Loeske Kruuk awarded ERC Advanced Grant
Professor Loeske Kruuk, who will be joining the School of Biological Sciences later in 2021, has been awarded a European Research Council (ERC) Advanced Grant, to study evolution in wild animal populations.
Loeske, an evolutionary ecologist currently based at the Australian National University, is one of 209 leading researchers across Europe to receive the award.
ERC Advanced Grants support excellent researchers at the career stage at which they are already established research leaders with a recognised track-record of research achievements.
Every year, the ERC selects and funds the very best, creative researchers of any nationality and age, to run projects based in Europe.
Evolution in changing environments
Loeske’s project EVOWILD will lead to a better understanding of how environmental changes – such as climate change or disease outbreaks – shape evolution in wild animal populations.
Her research will combine classical evolutionary theory with state‐of‐the‐art genomic and statistical technology and data from multiple long-term studies of mammal populations across the world.
The project will analyse the mechanisms by which wild animal populations are adapting to environmental change.
It will compare the impact of genetic changes driven by evolution versus the immediate effects of the environment on the characteristics of individuals and the wider population.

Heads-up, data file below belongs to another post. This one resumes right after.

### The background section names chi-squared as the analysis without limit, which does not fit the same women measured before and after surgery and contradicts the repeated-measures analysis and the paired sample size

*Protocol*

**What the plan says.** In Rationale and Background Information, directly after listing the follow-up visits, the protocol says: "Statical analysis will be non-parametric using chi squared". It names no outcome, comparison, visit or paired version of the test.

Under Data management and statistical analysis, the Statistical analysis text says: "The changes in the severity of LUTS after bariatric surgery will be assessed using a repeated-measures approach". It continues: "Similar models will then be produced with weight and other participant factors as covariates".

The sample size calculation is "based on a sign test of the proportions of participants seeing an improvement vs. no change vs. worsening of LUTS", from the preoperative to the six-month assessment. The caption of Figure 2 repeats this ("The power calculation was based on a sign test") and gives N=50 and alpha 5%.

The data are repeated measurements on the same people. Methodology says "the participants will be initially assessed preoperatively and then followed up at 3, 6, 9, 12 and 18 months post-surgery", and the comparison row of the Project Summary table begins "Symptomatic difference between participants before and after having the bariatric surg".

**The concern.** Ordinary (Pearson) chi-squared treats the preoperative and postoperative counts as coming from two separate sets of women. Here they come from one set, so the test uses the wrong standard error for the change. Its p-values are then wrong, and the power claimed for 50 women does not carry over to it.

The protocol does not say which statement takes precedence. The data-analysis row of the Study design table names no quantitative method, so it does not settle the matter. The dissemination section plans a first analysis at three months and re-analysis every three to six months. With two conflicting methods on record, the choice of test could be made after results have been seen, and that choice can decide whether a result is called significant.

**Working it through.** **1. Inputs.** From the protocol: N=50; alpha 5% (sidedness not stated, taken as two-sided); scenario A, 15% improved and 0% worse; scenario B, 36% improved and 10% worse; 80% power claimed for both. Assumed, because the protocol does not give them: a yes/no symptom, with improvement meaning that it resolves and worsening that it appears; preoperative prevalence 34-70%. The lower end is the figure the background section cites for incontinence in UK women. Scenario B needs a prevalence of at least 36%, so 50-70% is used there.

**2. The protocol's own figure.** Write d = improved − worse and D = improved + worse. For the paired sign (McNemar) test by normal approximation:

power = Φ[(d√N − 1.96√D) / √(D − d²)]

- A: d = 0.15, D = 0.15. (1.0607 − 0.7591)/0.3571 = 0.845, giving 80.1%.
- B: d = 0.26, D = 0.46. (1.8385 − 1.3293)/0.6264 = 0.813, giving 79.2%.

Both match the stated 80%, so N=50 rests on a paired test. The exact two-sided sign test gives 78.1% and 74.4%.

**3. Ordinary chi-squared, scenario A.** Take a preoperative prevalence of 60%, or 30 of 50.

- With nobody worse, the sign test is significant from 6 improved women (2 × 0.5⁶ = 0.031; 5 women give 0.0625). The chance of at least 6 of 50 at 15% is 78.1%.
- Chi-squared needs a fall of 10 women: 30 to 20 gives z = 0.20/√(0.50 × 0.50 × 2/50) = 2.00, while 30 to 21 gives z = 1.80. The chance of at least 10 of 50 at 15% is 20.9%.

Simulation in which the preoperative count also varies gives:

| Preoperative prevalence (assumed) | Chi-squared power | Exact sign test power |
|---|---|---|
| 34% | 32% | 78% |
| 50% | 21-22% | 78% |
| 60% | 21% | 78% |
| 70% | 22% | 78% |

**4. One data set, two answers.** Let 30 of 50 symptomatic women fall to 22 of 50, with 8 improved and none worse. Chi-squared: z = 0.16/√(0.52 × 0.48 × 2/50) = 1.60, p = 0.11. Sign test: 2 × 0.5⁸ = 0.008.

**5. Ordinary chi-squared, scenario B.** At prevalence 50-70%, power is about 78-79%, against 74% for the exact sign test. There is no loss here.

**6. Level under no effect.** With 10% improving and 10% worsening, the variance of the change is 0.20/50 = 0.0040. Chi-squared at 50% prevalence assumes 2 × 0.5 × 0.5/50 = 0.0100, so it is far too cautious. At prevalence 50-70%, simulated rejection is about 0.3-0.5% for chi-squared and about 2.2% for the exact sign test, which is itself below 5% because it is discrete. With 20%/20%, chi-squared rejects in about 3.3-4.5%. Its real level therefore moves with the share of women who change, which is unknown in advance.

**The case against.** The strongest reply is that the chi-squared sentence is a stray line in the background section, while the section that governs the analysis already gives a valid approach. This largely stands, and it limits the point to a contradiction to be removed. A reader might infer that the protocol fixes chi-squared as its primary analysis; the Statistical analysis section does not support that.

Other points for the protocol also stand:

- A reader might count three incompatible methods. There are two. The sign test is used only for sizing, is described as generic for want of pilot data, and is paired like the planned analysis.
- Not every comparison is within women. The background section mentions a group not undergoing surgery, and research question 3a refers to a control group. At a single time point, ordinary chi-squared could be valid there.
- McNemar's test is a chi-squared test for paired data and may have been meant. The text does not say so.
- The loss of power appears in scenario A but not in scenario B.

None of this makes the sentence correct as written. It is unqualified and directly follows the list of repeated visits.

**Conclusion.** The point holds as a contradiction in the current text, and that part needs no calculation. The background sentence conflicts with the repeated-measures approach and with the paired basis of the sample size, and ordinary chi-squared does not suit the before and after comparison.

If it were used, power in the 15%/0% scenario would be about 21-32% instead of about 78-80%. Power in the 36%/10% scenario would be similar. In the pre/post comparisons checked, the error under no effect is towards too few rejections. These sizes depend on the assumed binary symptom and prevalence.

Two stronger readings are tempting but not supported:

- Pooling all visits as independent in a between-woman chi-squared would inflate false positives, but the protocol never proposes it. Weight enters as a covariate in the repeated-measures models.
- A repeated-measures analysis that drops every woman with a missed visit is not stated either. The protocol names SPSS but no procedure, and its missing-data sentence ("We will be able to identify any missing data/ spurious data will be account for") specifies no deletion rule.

It will also study how individuals' genetic contributions to future generations are shaped by their social interactions with others.
Loeske will also be part of the University of Edinburgh’s new centre, Adapting to Changing Environments (ACE), which will be launched in 2021.
Her ERC project is timely as it will lead to greater understanding of the impact that adapting to changes is having on different populations, which is one of the central aims of ACE.
Loeske did her PhD in the School of Biological Sciences at Edinburgh, a postdoc split between the Universities of Cambridge and Edinburgh, and a research fellowship at Edinburgh, before moving to the Australian National University in Canberra in 2012.
She will be returning to Edinburgh to take up a Royal Society Research Professorship later in 2021.
I am delighted and honoured to have been awarded an ERC Advanced Grant, and very excited at the prospect of starting the project on my return to the University of Edinburgh’s School of Biological Sciences. Research is a joint venture, and none of this would be possible without the many excellent colleagues with whom I have worked – including the collaborators on the long-term studies in this project. Writing a large grant proposal like this whilst home-schooling kids during the pandemic was not straightforward, so I also owe a massive thank-you to my family for their support; I am just so pleased that it was worth it.
For this last ERC call under Horizon 2020, over 200 researchers will be funded to follow their scientific instinct and dreams. Still, the great increase in demand led to a very fierce competition: only 8% of candidates were successful. Many outstanding researchers with innovative ideas passed the excellence threshold, but were left unfunded due to budget constraints – another motivation for the national and regional levels to support these great projects. We look forward to seeing what major insights and breakthroughs will spring from this investment and trust. We are pleased with the continued positive trend for women researchers showing that ERC’s sustained efforts on this matter pay off.